One ingenious feature to make the most of the very expensive land was to build the goods depot requested by the LNWR under the station, with wagons lowered by a hydraulic lift. As a result, whatever architectural merits the station may have lacked, it was undeniably an efficient use of space, taking up a mere 2½ acres in total.

The NLR nicknamed the station its “happy afterthought,” for it was immediately popular with commuters and rapidly became the third-busiest terminus in London. At the beginning of the 20th century, more than one train a minute left the station, serving such varied destinations as Richmond, Chalk Farm, Bow, Watford, Kingston, High Barnet, Kew, Potters Bar, Mansion House, Kensington Olympia and even Birmingham.

Unfortunately, this prosperity was not to last. As it turned out, the success of Broad Street was largely based on the fact that it had a monopoly on fast commuter trains. As the Tube, tram and bus networks expanded, so people turned to those instead. The NLR desperately advertised their service as “the open-air route,” but no one fell for it.

In 1911, when passenger numbers reached their lowest since the station’s opening, the LNWR decided that electrification was in order – as has been mentioned before, this was seen as terribly clean and modern. This did seem to slow the decline considerably, but services never entirely recovered.

During the Second World War, many of the East London stations were severely damaged by enemy action, and it was decided after the end of the conflict that it wasn’t worth fixing them up again. The service to Poplar (which was rather unPoplar with passengers) was cut altogether. Broad Street itself had been hit, and again, it was not considered worth repairing.

The main station building was abandoned altogether in the 1950s and replaced by a couple of smaller buildings on the concourse. Traffic at this stage was so poor that only two staff were needed for the entire terminus.

In 1963 British Railways declared their intention to close the place altogether, but were thwarted by local opinion. Instead, BR carried out what is known in railway circles as “closure by stealth,” i.e. not officially closing the station but instead making the station so useless as to render it undesirable to keep open. To this end, services were diverted or cut altogether and maintenance was cut to the bare minimum. Part of the overall roof was removed in 1967 which, as you can see above left, gave the station a half-complete look. By the 1980s, only one platform was needed to accommodate the pathetically small number of passengers. Demolition of the rest began in 1985 and final closure came in 1986.

Although the North London Railway mostly survives as part of the Overground and Docklands Light Railways, nothing remains of old Broad Street. The Broadgate Estate was built on top of it, so it couldn’t be reopened even if anyone wanted to (and they don’t).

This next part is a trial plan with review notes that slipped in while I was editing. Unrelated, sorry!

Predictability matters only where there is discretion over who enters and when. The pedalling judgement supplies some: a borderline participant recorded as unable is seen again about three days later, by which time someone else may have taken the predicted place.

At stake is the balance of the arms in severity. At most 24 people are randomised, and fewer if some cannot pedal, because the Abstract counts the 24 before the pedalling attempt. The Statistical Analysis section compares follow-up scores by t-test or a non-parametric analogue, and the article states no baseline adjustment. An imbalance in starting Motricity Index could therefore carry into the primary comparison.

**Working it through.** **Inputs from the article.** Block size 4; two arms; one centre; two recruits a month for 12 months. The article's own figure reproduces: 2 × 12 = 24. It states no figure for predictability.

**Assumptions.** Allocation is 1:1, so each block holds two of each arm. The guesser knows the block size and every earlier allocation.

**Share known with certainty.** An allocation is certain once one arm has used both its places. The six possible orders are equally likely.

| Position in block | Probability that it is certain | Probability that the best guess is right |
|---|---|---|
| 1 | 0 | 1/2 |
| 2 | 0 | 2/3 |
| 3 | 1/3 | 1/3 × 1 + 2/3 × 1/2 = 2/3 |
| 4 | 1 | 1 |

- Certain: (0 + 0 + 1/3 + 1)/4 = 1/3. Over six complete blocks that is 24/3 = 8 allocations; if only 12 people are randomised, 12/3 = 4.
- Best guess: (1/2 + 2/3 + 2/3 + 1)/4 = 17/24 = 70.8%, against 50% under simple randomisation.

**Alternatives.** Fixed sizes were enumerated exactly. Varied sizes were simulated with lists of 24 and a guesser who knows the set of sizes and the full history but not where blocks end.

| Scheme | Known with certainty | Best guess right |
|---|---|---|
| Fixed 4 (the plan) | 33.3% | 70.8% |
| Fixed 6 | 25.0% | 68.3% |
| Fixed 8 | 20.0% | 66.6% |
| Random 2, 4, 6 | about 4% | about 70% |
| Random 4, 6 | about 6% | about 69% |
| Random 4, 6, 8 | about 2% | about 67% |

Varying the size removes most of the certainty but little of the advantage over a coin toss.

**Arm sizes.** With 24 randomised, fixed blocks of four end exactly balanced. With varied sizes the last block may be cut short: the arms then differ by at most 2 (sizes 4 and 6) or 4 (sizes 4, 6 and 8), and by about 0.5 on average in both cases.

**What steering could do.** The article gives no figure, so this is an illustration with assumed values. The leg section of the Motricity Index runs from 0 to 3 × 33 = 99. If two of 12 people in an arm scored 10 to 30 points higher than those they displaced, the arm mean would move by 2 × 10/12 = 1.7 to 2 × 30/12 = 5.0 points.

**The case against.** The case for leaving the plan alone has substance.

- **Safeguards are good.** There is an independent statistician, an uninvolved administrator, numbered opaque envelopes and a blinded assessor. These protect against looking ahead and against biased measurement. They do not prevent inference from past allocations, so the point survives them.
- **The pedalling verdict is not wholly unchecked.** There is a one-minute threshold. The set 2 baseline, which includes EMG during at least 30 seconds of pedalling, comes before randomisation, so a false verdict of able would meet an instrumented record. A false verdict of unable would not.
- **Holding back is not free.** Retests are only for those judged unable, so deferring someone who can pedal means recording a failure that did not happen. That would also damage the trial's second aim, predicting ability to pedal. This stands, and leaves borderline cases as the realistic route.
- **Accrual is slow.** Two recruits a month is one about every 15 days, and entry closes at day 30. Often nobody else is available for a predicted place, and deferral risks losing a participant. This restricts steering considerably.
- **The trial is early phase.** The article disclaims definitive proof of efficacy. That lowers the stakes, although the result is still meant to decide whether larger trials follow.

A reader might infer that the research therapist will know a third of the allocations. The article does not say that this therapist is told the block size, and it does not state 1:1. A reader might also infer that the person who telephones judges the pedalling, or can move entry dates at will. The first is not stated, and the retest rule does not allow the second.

And it showed such promise.

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Getting Cross

Seeing the new Harry Potter film (it turns out Voldemort and Tom Riddle are the same person) has inspired me to continue my thrilling series on the termini of London with King’s Cross.

Thanks to the Harry Potter franchise, King’s Cross is now probably the most famous railway station in London. Although, as I believe I said before, it rather irritates me that in the films, they decided to use St Pancras for the external shots instead. I don’t know, maybe they just felt that King’s Cross didn’t look stereotypically British enough, or just not sufficiently magical.

I know you’re not supposed to, but I actually prefer the architecture of King’s Cross to its Gothic neighbour. Its Italianate simplicity has a kind of casual dignity, a kind of unfussy impressiveness, like it’s cool and it doesn’t even need to try. Granted, these days it’s a little spoilt by that municipal bus shelter thing British Rail saw fit to graft on to its front, but that’s due to be demolished, so thank God for the triumph of common sense.

The station was designed by Lewis Cubitt for the Great Northern Railway, a company whose name alone inspires. It was opened in 1852, and the simplicity of the design was actually a deliberate measure to save money. The whole station, including the Great Northern Hotel, cost less than the frontage alone at Euston Station, a snip at £123,000 for the biggest station in London at the time.

The only conspicuous ornamentation was on the clock tower, which had been on display at the Great Exhibition the previous year. For some reason it has four faces, even though one is never visible due to the fact that there’s a bloody great train shed in the way. The clock also used to have three bells for sounding the hour, but these were removed in 1947. It’s also worth noting that it never agreed with the clock at St Pancras, which must have made for some interesting scenes among last-minute passengers.